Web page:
There is a huge need and a huge opportunity to get everyone in the world connected, to give everyone a voice and to help transform society for the future. The scale of the technology and infrastructure that must be built is unprecedented, and we believe this is the most important problem we can focus on.
We hope to strengthen how people relate to each other.
Even if our mission sounds big, it starts small — with the relationship between two people.
Personal relationships are the fundamental unit of our society. Relationships are how we discover new ideas, understand our world and ultimately derive long-term happiness.
At Facebook, we build tools to help people connect with the people they want and share what they want, and by doing this we are extending people’s capacity to build and maintain relationships.
People sharing more — even if just with their close friends or families — creates a more open culture and leads to a better understanding of the lives and perspectives of others. We believe that this creates a greater number of stronger relationships between people, and that it helps people get exposed to a greater number of diverse perspectives.
By helping people form these connections, we hope to rewire the way people spread and consume information. We think the world’s information infrastructure should resemble the social graph — a network built from the bottom up or peer-to-peer, rather than the monolithic, top-down structure that has existed to date. We also believe that giving people control over what they share is a fundamental principle of this rewiring.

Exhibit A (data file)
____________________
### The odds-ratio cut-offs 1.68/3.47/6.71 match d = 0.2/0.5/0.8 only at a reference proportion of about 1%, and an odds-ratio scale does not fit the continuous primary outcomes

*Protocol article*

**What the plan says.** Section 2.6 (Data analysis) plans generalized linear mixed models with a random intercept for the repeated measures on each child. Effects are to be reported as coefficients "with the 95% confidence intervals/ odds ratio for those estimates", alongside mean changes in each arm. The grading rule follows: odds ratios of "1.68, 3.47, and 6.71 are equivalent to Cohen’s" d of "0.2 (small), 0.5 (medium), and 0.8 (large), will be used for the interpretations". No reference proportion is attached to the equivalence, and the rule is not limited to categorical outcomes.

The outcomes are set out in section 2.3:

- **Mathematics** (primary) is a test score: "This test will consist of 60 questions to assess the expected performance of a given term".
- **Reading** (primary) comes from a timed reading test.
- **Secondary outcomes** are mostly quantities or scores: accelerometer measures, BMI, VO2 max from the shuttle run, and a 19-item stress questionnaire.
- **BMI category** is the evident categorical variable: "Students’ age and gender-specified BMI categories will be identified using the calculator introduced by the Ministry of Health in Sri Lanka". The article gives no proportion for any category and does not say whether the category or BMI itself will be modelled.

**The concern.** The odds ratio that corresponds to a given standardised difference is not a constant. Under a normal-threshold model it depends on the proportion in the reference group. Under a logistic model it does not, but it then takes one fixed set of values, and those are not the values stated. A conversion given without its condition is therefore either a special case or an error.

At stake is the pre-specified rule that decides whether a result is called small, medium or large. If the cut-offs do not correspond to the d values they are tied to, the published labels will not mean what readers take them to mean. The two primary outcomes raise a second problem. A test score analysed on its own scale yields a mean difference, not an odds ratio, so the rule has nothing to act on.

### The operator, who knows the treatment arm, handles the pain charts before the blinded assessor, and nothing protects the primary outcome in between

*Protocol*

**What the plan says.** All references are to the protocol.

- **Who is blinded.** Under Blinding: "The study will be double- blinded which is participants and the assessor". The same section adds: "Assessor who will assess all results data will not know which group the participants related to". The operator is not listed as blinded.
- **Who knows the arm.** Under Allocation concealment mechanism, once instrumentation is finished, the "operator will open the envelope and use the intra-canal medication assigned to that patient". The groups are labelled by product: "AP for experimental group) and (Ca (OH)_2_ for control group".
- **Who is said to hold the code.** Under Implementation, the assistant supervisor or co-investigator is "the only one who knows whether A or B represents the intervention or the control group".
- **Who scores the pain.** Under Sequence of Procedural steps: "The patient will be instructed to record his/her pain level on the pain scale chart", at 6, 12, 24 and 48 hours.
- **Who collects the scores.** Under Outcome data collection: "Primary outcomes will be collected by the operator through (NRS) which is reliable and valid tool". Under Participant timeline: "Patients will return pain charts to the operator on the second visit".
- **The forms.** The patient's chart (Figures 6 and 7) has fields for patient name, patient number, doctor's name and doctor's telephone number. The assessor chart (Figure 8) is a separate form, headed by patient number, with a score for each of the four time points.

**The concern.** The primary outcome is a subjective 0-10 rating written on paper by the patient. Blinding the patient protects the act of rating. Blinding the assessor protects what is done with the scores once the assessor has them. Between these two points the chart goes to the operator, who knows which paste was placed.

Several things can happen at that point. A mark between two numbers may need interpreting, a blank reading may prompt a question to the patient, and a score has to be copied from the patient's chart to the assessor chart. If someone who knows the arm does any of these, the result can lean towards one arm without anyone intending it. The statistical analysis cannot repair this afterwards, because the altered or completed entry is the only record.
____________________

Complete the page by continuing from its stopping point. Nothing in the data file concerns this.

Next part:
We have already helped more than 800 million people map out more than 100 billion connections so far, and our goal is to help this rewiring accelerate.
We hope to improve how people connect to businesses and the economy.
We think a more open and connected world will help create a stronger economy with more authentic businesses that build better products and services.
As people share more, they have access to more opinions from the people they trust about the products and services they use. This makes it easier to discover the best products and improve the quality and efficiency of their lives.
One result of making it easier to find better products is that businesses will be rewarded for building better products — ones that are personalized and designed around people. We have found that products that are “social by design” tend to be more engaging than their traditional counterparts, and we look forward to seeing more of the world’s products move in this direction.
Our developer platform has already enabled hundreds of thousands of businesses to build higher-quality and more social products. We have seen disruptive new approaches in industries like games, music and news, and we expect to see similar disruption in more industries by new approaches that are social by design.